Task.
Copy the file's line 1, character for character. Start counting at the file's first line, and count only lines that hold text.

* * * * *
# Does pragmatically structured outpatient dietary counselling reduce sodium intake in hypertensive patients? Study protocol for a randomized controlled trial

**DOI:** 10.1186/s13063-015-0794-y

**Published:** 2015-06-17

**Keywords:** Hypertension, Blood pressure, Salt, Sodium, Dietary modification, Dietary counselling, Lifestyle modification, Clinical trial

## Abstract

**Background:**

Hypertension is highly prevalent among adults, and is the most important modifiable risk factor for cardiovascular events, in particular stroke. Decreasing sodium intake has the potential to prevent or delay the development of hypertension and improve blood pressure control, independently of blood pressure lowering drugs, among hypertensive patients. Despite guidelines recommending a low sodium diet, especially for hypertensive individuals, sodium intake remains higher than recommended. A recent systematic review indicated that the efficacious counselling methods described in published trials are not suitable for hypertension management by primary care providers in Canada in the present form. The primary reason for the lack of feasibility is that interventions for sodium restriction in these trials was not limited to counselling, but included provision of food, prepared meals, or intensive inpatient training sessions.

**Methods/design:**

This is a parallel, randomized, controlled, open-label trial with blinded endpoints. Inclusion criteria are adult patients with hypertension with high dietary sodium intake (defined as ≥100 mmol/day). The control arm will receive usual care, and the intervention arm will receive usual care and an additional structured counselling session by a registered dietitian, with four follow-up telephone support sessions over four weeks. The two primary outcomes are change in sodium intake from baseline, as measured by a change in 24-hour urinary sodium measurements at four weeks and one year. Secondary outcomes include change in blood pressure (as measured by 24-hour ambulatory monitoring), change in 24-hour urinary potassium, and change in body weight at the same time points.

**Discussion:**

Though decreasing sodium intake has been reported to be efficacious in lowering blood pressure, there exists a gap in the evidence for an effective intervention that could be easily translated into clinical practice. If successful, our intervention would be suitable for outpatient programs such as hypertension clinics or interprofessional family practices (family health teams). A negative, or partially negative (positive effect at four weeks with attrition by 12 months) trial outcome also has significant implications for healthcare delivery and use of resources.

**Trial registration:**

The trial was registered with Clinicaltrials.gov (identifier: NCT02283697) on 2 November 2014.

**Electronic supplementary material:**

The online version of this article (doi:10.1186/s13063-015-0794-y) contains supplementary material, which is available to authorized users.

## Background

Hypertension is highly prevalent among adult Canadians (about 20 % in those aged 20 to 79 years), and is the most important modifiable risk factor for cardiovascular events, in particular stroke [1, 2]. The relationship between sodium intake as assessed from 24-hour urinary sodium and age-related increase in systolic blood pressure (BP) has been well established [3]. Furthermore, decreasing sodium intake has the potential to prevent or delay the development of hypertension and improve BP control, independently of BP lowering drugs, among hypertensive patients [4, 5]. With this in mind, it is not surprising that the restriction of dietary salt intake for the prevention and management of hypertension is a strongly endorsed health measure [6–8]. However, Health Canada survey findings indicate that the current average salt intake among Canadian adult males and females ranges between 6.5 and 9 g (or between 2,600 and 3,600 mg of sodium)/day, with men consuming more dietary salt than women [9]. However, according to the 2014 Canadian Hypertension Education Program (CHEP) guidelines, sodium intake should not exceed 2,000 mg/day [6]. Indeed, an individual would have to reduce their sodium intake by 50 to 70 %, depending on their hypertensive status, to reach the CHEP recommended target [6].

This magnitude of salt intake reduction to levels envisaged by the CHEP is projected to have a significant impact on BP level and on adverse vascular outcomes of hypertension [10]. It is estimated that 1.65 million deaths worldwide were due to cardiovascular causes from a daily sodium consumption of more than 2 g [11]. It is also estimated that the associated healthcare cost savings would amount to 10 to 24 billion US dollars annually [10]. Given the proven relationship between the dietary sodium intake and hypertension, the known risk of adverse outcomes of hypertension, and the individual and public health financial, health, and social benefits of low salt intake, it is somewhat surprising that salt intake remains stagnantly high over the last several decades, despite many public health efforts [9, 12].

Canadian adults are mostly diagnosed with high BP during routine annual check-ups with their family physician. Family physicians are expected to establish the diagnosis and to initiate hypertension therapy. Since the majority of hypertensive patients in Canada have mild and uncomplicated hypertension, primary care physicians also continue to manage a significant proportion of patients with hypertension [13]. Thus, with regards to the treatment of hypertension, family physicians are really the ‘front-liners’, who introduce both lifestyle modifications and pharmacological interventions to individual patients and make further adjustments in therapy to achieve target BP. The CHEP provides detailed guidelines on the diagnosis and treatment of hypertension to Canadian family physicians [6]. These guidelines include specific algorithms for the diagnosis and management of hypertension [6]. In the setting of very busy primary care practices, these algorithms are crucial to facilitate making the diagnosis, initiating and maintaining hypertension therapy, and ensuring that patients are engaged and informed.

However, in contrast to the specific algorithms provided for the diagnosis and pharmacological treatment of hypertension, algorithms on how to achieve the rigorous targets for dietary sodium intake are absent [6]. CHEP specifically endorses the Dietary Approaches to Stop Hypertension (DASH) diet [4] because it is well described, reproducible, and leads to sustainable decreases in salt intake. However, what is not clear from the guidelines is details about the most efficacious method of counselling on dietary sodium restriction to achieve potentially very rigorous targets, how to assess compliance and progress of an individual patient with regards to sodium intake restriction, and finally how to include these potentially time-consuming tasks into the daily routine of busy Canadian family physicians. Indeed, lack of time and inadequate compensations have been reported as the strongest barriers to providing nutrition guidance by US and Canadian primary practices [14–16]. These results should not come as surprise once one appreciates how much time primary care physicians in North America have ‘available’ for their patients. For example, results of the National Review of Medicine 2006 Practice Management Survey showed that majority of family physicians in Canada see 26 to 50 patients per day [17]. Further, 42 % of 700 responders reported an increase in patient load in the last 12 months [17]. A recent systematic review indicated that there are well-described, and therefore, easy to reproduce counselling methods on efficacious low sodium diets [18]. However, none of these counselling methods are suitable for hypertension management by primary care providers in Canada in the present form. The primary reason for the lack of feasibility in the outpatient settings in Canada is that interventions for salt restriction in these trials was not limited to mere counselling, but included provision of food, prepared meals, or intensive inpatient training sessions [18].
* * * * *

# Does pragmatically structured outpatient dietary counselling reduce sodium intake in hypertensive patients? Study protocol for a randomized controlled trial